Rollie Benjamin, president and CEO of ABRA Auto Body and Glass, likes to monitor the weather, but not because he’s planning a 9 a.m. tee time. He wants to know how much work to plan for over the next few days. Rain, snow, sleet, and hail are all sure to bump up business as motorists skid into ditches, tailgaters misjudge their braking ability, and slippery roads send vehicles crashing into guardrails, street signs, and each other.
As one of the largest multiple-unit collision and repair shops in the country, Brooklyn Center–based ABRA repairs dented, scraped, and smashed cars through its corporate-owned stores in six markets: the Twin Cities, Milwaukee (including Madison), Atlanta, Memphis, Denver (including Colorado Springs), and Salt Lake City. The company’s mobile glass division replaces and repairs cracked and chipped windshields in the same markets, and its franchised shops in midsize markets offer auto and glass repair.
ABRA is weathering the steepest economic downturn since World War II while positioning itself for growth in the same way it rose to the top: through careful expansion and deliberative positioning. The firm has shown steady growth over its 25-year history, and it knows how to read the market as well as the weather—and grow in spurts when opportunities arise. When the economy improves, ABRA’s top managers expect their careful planning to provide big opportunities as they expand into new markets, scooping up smaller multi-unit shops, many of which weren’t as fortunate in the downturn.
“We are very confident that we have the ability to integrate acquisition or franchise units to a degree we never have in the past—and that’s huge,” says Benjamin, who cofounded the company in 1984. When the next expansion phase is complete, about five years from now, Benjamin expects his company to have doubled its annual revenues, from nearly $250 million to $500 million.
That expansion will be driven in large part by some profound changes in ABRA’s industry. There’s consolidation occurring in what many would assume to be a kind of cottage industry (or garage industry, if you prefer), and business models in the collision- and windshield-repair industry, as in so many others, are experiencing big changes.
Zero to 50 in 12
ABRA is one of the four largest multiple-unit collision repair shops in the country. Benjamin estimates that California-based Caliber Collision Centers, which operates in California and Texas, is slightly larger on a revenue basis. The Boyd Group, headquartered in Winnipeg, is of comparable size: It operates Gerber Collision and Glass in the United States and overlaps with ABRA in some markets. Carstar Collision Centers, based in Kansas City, owns more than 200 franchises nationwide, none in Minnesota.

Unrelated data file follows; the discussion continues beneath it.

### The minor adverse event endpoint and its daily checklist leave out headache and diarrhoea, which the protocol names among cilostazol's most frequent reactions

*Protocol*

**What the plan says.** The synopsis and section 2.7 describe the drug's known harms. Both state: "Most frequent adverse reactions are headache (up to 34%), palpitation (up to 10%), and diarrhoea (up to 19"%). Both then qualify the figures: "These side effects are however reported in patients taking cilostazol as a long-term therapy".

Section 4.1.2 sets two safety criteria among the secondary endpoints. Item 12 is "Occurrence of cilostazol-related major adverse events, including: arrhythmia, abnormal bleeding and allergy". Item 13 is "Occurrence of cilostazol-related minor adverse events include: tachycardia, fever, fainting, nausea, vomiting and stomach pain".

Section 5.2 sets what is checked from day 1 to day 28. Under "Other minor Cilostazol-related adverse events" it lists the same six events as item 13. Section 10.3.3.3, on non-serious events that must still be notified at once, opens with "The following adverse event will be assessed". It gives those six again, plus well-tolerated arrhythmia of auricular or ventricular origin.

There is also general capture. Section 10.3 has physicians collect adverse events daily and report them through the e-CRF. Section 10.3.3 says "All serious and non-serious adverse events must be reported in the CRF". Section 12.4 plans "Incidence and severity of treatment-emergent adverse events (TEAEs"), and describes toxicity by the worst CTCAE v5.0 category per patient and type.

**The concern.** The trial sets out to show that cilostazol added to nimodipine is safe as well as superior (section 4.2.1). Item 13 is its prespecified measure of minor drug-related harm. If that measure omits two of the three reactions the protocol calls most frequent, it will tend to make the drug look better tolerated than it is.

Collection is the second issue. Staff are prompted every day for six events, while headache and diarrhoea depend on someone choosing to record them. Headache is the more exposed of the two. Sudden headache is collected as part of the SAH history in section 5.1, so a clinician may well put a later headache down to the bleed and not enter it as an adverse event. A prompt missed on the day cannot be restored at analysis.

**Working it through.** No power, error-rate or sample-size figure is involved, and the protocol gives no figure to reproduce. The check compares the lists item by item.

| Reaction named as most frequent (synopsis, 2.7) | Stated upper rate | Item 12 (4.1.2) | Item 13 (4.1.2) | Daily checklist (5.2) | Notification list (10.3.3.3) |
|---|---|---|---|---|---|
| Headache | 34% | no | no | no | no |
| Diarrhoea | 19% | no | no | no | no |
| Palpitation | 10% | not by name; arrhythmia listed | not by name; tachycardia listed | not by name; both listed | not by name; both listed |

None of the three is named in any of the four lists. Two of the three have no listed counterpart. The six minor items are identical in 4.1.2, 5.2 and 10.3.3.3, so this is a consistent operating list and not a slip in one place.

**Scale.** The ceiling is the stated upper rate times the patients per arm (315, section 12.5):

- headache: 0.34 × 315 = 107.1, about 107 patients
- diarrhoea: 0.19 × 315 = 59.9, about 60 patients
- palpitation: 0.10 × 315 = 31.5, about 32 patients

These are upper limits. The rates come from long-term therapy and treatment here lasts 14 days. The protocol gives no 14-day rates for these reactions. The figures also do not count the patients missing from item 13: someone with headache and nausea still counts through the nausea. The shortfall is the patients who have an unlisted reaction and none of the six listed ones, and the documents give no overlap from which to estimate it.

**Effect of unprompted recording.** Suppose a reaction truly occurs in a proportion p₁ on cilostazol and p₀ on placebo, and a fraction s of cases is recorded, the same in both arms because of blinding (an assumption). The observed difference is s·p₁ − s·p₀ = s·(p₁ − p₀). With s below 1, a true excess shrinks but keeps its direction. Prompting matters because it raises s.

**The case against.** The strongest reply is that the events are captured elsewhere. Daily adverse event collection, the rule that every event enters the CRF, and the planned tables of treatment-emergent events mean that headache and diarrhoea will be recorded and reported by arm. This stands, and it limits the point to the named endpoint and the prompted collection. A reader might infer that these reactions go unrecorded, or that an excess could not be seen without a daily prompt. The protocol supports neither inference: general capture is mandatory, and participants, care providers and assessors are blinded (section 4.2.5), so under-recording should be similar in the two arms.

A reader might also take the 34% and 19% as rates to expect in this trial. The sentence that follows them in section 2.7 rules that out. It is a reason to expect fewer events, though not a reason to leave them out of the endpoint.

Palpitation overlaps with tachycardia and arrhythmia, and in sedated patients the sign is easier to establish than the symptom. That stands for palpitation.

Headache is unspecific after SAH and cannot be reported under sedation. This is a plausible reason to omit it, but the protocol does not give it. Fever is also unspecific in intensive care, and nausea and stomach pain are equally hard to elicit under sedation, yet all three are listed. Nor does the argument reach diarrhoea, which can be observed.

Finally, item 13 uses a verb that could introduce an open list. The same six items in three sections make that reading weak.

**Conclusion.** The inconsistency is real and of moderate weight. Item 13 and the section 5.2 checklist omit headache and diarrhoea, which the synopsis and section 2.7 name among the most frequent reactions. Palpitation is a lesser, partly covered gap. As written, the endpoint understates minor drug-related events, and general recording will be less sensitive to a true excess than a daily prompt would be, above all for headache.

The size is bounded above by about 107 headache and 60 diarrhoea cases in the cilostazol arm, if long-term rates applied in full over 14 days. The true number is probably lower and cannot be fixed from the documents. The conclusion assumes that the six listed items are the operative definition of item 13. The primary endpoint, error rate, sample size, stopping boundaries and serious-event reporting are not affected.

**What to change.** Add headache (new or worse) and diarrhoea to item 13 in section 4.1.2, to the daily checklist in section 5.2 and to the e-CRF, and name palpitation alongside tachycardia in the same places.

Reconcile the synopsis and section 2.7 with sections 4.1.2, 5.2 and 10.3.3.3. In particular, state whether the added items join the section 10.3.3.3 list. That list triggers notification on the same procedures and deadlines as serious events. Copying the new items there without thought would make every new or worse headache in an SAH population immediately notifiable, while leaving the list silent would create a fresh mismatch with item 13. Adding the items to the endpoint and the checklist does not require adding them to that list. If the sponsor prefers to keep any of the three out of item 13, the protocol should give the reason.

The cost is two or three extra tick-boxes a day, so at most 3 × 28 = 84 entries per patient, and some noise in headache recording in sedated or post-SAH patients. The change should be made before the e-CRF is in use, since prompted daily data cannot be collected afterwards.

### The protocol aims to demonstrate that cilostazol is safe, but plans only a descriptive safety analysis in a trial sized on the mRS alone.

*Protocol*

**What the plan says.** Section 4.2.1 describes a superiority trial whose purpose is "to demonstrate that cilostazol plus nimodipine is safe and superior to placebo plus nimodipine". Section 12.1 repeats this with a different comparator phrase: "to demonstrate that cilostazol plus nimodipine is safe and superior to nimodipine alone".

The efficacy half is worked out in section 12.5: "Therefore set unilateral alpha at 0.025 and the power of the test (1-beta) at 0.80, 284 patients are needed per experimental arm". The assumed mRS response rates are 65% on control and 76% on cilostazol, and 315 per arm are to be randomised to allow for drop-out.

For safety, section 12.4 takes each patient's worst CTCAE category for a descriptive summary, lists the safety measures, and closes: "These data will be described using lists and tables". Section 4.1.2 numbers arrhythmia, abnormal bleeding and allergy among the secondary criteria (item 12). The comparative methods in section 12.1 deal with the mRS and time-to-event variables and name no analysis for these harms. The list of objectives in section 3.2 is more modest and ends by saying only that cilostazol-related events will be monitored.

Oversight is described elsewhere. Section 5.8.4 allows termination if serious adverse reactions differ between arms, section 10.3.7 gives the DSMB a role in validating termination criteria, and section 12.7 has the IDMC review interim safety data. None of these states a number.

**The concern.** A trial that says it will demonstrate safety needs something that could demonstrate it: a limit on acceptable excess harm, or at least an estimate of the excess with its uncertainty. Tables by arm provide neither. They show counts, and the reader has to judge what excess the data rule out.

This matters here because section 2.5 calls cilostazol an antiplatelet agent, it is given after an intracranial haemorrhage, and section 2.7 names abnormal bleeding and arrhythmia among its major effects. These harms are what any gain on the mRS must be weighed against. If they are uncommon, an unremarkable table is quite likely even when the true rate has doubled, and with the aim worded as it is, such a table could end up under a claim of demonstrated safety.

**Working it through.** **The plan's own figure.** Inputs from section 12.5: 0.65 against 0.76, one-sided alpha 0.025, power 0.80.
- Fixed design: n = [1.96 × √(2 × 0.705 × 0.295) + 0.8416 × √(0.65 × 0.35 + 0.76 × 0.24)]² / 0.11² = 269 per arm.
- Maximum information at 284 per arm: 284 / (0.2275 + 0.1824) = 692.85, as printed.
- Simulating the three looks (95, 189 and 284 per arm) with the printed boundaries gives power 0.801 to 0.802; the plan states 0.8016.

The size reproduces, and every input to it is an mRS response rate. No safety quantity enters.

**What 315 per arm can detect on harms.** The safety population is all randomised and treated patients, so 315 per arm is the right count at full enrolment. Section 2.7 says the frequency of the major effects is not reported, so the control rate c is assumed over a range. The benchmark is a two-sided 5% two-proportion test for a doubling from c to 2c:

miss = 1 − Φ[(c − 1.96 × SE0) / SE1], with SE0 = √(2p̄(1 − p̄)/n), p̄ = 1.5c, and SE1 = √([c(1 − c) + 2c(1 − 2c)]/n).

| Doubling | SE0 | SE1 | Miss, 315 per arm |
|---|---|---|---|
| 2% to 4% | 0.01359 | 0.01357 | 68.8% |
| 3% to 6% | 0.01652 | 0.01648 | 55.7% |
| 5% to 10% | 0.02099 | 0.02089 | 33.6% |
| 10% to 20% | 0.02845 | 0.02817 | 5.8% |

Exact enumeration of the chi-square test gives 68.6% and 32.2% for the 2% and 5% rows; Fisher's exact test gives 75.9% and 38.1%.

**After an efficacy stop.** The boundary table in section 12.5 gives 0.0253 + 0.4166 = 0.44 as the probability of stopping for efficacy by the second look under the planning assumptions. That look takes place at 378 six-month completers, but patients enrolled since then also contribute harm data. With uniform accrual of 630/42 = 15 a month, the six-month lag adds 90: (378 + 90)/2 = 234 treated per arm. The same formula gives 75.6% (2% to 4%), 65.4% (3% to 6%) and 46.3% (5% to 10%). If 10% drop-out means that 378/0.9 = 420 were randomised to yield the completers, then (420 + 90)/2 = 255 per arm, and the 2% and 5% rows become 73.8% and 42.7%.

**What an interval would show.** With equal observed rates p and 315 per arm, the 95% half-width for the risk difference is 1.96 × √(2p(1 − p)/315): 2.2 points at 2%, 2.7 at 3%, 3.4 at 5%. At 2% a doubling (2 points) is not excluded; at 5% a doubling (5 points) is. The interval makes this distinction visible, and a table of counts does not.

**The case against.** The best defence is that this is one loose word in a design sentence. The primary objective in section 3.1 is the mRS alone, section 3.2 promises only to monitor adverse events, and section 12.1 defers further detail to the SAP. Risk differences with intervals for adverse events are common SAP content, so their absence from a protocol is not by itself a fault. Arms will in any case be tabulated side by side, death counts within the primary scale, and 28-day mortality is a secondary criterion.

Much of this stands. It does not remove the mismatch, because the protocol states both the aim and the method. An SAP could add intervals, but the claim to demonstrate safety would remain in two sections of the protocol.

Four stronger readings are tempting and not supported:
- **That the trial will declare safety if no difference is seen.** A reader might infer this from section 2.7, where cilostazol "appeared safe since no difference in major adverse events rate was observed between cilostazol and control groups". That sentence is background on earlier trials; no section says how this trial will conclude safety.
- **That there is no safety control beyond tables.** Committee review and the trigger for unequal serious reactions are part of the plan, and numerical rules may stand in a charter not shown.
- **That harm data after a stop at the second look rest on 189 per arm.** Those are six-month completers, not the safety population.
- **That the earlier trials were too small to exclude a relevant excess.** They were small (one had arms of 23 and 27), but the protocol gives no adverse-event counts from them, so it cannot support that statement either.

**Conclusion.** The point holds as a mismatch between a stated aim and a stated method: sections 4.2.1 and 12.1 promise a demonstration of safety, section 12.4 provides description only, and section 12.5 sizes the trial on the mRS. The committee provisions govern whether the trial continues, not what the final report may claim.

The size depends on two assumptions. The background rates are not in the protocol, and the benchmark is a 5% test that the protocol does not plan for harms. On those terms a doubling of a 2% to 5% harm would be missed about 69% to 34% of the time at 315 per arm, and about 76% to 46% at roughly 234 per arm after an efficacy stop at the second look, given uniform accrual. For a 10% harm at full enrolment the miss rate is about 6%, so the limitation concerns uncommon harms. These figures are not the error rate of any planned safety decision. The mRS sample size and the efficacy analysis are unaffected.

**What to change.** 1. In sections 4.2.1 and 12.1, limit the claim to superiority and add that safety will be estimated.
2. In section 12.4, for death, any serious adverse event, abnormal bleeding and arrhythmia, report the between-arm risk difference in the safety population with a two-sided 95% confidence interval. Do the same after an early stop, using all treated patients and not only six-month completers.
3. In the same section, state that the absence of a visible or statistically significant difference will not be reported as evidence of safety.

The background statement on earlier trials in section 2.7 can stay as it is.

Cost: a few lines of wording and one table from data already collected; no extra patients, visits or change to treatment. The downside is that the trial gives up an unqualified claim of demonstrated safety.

A vast majority of multiple-unit collision repair shops operate in a single market. National operators like ABRA with shops in two or more major markets account for only 10 percent of U.S. market share, according to CCC Information Services, a Chicago-based software and service provider to the auto body and auto insurance industries. “And there are still a lot of single-unit operators,” Benjamin says. “The industry is fragmented, but shrinking.”
ABRA started modestly. Before opening the first ABRA, Benjamin owned Northtown Nissan in Fridley. He would send cars needing bodywork to a nearby shop managed by Randy McPherson. In 1984, learning of their shared desire to open a collision repair shop, Benjamin and McPherson opened the first ABRA (for Auto Body Refinishers of America, a name the company no longer uses). The shop, at that time only a few blocks from Northtown Nissan, still operates in Fridley, though at a different location.
In 1985, Benjamin and McPherson brought in another shareholder, Tim Adelmann, who managed ABRA’s second shop in Maplewood. In 1990, Benjamin sold his dealership and joined ABRA full time. Six years later, Benjamin and Adelmann bought out McPherson, who had a different vision of the company’s growth strategy. By that time, ABRA had 20 company-owned stores and 34 franchises with total revenue near $50 million.
That same year, ABRA brought in Duane Rouse as a shareholder and chief financial officer. A CPA and former audit manager with PricewaterhouseCoopers who had extensive CFO experience, Rouse developed a plan to raise money to fund McPherson’s buyout and ABRA’s next phase of growth.
The timing was just about perfect. “In the 1990s, insurance companies started expanding preferred-provider relationships. In our industry, they call them direct repair programs, or DRPs,” Benjamin says. “The insurance companies were looking for opportunities to do business with larger multi-unit operators with the goal being to reduce the number of individually owned vendor-operators they had to deal with. Private equity started to look at the changes in the market and that’s when the money started coming into the industry.”
Direct repair programs have given multi-unit shops a definite advantage. According to BodyShop Business, shops with these programs averaged $867,803 in annual revenue in 2008. Shops without them averaged only $362,788. By comparison, ABRA’s company-owned shops averaged $2.5 million last year.
The new management team raised its first round of private equity in June 1997. Ever since, Rouse says, ABRA has followed the same steady strategy: raising money, buying and building stores. Because the company can capture 100 percent of revenue generated by its corporate-owned shops, compared with royalties that average 4 percent from its franchises, it decided to first buy back its franchises in the Twin Cities and Memphis, a strategy that led to substantial revenue growth. Growth also occurred through acquisition and expansion of stores in both Memphis and the Twin Cities, and through expanding into new major markets. In 2004, the team applied the brakes to growth and focused on filling in capacity. In other words, ABRA executives believe that their shops could be taking on more work.